Color Photography in the 19th Century and Early 20th Century: Sciences, Technologies, Empires

The purpose of this working group is to propel a rising field of research; color photography in the 19th and early 20th century in order to reconfigure, expand, and problematize its role in the history of the discipline and in the historical contexts out of which it emerged. Presentations within this working group center on the material and epistemological connections between color technologies, empires, and visuality, as well as the interdisciplinary ties between photography, other media, and neighboring disciplines.

Please set your timezone at https://www.chstm.org/user

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Participants will avoid any inappropriate actions or statements based on individual characteristics such as age, race, religion, ethnicity, sexual orientation, gender identity, gender expression, marital status, nationality, political affiliation, ability status, educational background, or any other characteristic protected by law. Disruptive or harassing behavior of any kind will not be tolerated. Harassment includes but is not limited to inappropriate or intimidating behavior and language, unwelcome jokes or comments, unwanted touching or attention, offensive images, photography without permission, and stalking.

Participants may send reports or concerns about violations of this policy to conduct@chstm.org.

Upcoming Meetings

  • Tuesday, July 16, 2024 11:00 am to 12:30 pm EDT

     Peppers Ghost. The Archive & Performance with Bronwyn Lace and Anna Seiderer
     How do we begin to look at an image collectively? What are the ways in which a visual archive – entrenched in the heavy histories of colonialism and rendered silent through an extractive approach to photography – can begin to speak? In provoking and surfacing the narratives embedded in these archives, is it music, performance, improvisation and collaboration that can become vital tools for re-reading images in a contemporary way? These are questions Lace and Seiderer continue to ask themselves in their ongoing collaboration as artists, activators and researchers across various spaces and platforms. Using experimental, performative and playful tools for exchange and dialogue between artists and thinkers whose practices are devoted to the material traces of history the two are interested in deepening their artistic and academic reflections on the issues of remediation, analysis and reuse of filmic materials produced in controversial and complex contexts.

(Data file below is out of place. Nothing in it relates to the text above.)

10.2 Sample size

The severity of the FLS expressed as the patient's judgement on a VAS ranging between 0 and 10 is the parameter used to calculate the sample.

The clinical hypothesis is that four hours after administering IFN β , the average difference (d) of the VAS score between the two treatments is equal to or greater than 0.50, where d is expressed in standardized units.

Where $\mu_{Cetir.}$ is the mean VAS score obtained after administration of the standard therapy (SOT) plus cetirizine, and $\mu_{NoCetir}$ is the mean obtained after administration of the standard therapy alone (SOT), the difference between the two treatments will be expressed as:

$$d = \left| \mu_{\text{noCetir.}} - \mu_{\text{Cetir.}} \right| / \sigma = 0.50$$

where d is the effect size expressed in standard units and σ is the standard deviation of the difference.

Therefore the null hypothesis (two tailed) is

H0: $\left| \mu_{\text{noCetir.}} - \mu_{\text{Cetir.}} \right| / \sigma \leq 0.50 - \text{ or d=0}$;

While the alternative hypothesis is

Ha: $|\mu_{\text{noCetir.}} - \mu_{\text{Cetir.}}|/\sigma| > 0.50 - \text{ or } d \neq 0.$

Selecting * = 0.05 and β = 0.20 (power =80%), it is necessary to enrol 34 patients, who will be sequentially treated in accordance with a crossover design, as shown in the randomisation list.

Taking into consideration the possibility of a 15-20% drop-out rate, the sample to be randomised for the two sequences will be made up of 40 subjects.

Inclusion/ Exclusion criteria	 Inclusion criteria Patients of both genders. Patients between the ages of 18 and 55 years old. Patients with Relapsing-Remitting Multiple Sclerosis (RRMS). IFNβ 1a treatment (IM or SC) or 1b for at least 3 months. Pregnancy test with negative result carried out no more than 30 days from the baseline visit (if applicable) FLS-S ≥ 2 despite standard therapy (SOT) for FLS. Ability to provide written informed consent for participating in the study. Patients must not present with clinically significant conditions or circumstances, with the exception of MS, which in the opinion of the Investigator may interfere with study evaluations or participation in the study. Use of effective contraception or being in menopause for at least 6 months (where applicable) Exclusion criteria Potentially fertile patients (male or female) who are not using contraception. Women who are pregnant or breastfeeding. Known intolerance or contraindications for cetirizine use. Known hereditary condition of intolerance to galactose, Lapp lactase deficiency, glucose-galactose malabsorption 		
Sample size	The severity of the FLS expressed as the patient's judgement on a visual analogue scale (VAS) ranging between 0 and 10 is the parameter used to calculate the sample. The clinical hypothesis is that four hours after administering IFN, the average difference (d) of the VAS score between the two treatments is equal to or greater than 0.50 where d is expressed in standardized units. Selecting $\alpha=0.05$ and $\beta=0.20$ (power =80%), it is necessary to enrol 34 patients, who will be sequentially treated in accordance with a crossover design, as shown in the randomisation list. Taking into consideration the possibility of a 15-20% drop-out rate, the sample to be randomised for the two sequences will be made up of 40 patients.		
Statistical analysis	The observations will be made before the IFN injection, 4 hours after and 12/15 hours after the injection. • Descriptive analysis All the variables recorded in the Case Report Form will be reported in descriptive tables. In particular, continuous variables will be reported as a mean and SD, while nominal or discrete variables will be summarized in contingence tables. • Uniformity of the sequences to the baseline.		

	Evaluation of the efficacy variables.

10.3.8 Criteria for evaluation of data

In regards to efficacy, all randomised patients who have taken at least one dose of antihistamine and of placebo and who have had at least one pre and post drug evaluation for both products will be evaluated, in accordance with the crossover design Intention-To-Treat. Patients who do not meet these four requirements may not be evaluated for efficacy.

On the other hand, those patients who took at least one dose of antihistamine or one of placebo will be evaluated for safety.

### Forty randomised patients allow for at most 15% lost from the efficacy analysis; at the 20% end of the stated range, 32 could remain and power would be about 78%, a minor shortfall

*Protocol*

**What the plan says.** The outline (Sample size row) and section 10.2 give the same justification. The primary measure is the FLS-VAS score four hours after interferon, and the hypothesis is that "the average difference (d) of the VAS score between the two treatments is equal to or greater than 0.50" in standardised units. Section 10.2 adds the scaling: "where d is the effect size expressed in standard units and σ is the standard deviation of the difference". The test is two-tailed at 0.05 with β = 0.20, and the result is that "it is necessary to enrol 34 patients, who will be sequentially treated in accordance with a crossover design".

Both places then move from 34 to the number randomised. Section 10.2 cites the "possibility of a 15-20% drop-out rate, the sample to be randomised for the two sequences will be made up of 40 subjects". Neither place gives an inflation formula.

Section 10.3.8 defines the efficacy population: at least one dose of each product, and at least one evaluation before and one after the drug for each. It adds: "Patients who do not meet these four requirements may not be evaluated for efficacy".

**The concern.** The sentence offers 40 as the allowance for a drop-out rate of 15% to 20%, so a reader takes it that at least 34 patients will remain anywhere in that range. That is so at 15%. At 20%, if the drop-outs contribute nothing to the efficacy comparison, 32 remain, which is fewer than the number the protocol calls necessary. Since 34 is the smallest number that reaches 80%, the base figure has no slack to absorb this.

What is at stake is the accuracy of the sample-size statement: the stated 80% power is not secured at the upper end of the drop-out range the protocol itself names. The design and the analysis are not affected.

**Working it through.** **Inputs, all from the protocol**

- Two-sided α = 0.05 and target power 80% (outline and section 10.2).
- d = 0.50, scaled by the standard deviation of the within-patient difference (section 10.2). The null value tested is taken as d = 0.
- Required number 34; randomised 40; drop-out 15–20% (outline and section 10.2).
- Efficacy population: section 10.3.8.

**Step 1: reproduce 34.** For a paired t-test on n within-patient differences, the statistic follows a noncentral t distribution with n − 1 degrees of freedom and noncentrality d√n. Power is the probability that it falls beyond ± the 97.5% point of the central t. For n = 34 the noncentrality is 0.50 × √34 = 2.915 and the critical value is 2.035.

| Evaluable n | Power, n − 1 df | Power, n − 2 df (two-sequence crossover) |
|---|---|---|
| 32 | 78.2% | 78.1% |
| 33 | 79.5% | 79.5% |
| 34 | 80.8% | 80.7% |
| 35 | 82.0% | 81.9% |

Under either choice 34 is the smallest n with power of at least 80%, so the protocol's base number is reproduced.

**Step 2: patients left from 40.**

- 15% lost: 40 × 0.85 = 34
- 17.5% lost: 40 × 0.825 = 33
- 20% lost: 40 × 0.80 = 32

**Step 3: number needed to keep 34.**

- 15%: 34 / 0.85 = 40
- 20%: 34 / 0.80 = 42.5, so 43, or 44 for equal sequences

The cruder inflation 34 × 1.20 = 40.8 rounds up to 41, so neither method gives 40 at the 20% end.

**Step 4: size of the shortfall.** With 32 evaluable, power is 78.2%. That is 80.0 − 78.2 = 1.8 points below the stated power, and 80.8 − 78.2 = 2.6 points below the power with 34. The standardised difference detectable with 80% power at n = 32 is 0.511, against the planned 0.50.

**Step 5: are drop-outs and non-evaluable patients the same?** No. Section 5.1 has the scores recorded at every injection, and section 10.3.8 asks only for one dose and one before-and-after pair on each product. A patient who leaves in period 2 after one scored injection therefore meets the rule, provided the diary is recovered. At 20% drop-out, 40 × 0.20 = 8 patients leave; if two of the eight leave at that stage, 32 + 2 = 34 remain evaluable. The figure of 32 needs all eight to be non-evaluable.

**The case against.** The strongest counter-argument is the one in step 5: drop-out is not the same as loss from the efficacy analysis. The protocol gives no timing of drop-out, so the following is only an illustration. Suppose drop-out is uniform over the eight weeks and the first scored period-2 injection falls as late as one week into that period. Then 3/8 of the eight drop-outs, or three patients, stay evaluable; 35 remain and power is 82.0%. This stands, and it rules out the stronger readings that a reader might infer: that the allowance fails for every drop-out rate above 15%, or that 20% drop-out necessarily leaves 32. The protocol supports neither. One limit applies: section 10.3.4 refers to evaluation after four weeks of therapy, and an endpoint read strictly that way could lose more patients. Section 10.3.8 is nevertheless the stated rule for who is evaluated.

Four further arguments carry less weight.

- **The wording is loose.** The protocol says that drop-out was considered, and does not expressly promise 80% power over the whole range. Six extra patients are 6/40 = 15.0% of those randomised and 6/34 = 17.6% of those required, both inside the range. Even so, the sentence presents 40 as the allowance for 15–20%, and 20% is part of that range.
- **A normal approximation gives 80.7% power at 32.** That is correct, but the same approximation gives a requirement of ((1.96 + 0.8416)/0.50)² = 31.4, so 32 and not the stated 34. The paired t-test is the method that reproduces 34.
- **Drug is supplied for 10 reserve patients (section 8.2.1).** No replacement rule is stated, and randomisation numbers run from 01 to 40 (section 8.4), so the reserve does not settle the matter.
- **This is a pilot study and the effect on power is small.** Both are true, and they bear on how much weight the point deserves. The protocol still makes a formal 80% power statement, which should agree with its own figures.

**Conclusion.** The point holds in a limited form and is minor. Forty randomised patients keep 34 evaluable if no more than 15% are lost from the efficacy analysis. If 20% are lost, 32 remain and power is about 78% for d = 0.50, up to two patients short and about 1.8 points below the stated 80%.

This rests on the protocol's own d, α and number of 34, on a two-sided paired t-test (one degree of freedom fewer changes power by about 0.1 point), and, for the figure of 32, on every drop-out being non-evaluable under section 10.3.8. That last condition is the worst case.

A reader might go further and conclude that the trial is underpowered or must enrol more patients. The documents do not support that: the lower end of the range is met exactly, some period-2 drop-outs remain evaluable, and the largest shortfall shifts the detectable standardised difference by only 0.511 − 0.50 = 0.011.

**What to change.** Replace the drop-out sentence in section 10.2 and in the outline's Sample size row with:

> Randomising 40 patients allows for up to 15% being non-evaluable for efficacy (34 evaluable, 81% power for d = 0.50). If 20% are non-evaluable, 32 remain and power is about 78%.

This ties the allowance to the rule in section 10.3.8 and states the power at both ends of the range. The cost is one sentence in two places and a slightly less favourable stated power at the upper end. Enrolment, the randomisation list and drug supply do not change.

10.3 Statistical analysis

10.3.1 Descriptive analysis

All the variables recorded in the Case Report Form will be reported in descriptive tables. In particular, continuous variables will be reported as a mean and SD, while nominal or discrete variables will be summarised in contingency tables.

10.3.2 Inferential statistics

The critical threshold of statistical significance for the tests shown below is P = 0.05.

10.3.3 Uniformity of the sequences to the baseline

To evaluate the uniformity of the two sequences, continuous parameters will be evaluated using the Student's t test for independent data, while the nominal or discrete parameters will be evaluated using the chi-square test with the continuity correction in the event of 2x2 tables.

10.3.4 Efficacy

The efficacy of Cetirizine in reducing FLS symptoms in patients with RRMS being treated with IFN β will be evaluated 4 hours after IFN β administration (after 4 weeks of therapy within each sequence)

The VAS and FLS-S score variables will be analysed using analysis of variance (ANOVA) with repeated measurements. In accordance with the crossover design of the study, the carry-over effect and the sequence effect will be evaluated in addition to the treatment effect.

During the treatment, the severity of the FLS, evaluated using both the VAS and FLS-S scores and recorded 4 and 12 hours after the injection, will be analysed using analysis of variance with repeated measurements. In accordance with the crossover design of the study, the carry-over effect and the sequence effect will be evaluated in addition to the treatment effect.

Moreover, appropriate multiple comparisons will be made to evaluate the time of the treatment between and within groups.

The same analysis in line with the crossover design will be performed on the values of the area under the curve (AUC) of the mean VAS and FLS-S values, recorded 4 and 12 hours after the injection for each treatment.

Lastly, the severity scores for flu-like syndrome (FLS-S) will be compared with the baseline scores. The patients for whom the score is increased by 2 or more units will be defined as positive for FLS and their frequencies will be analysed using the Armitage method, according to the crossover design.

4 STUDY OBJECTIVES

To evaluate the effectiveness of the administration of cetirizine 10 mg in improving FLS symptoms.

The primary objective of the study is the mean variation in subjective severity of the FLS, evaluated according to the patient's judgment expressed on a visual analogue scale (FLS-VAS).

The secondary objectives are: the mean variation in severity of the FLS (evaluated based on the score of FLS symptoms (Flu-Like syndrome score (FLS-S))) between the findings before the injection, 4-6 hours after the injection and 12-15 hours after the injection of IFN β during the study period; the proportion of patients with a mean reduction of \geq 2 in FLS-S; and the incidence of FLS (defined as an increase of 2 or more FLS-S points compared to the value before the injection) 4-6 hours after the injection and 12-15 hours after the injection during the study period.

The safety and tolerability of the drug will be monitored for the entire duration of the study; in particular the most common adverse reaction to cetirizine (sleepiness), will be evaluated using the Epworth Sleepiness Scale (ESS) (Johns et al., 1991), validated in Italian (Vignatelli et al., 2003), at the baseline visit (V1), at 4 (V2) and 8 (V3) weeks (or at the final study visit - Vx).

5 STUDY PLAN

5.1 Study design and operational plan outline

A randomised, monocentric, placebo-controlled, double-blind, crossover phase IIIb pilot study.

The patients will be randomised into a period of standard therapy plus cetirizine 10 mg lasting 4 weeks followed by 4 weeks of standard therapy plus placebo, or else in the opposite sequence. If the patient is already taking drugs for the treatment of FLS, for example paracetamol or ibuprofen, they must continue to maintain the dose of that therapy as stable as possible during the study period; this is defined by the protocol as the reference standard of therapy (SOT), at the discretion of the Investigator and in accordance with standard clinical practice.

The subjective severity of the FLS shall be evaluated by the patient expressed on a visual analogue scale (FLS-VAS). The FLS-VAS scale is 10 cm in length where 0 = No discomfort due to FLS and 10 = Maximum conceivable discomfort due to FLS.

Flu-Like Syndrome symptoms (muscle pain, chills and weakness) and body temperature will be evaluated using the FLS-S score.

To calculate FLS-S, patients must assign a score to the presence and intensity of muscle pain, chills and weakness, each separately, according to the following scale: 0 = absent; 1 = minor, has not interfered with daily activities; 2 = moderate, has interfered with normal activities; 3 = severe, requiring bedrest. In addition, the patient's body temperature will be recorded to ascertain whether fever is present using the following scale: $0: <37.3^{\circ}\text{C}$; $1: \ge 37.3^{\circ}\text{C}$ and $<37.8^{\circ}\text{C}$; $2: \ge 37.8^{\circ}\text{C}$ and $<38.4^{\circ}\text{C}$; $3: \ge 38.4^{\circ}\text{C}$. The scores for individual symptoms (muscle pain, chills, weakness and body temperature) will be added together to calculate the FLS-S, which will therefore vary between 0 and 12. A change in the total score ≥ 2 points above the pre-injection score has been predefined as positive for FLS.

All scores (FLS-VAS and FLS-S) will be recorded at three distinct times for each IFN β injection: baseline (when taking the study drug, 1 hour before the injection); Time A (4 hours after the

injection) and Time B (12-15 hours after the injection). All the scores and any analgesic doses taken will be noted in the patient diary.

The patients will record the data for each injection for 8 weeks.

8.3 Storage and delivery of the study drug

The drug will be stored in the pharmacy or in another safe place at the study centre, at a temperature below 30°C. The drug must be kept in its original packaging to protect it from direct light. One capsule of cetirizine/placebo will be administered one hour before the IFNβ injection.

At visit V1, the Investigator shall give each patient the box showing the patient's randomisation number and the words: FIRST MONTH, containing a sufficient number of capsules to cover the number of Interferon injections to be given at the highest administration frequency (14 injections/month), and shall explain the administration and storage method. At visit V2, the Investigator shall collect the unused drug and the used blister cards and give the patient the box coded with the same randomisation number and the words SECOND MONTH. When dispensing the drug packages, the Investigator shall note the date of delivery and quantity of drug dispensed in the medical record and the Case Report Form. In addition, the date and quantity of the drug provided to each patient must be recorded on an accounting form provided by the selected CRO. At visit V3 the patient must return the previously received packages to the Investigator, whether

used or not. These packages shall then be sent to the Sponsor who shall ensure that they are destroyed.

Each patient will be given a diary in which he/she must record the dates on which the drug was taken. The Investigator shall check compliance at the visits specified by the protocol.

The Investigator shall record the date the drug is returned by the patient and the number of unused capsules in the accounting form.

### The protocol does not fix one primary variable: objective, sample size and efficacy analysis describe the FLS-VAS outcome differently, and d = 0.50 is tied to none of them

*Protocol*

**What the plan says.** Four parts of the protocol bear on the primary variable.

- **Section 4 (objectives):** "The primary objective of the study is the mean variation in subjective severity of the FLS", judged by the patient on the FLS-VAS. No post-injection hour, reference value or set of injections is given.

Within this process Lace and Seiderer have been invited to engage with a collection of photographs from the Musée départemental Albert-Kahn in Paris. The photographs, which are autochromes – the first photographic process that allowed for the reproduction of colour – were made in Dahomey (now Benin) in 1930 and are part of a larger project, the Archives of the Planet, funded by French banker and philanthropist Albert Kahn (1860-1940). Lace and Seiderer will speak about how the projection of digital versions of these autochromes into a Pepper’s Ghost, a 19th- century theatrical illusion mechanism that makes use of a half-silvered mirror, projection and live performance – became a hugely productive tool for engaging with – through music, dance, drawing, live narration and more – the photographs, that might have remained otherwise silent and inactive in the archive.
     
    The two will share the way in which free spirited, open and collective responses to images through myriad sounds, gestures, and materials can become tools for layering, agitating, rescripting and expanding upon the people, places, landscapes, rituals and knowledge systems represented in the images and films. In engaging the archive in an active, collective, and interdisciplinary manner, new possibilities and tactics are able to emerge. Collapsing and unfolding time through performance becomes a means of destabilising the authority of an image. De-objectifying and dehumanising those present in the image. The act of embracing the incidental and the fragmentary becomes a way of working around the gaps and mistranslations in the historical narratives that accompany these images, pursuing instead the emergent material traces surfaced through the body, the voice, the ensemble. The introduction of language – be it linguistic, musical, or visual – can allow one to give a voice to a silenced image, while the use of physical performance and gesture can challenge, animate and expand upon a frozen or recreated moment.
     
    Bronwyn Lace is a visual and performance artist. Site specificity and responsiveness are central to her practice. Lace’s focus is on the collaborative relationships between art and other fields, including physics, history, museology, philosophy and literature.
    In 2016 Lace joined William Kentridge in the founding and animating of the Centre for the Less Good Idea in Johannesburg, South Africa, today Lace is the Centre’s steering force and its international liaison arm. In 2020 Lace co-founded The Zone: a collective that calls for the development of an entirely novel transdisciplinary and deliberative approach to inquiry and curation across the arts and sciences and beyond based in Vienna, Austria. Lace lives and works between Johannesburg and Vienna.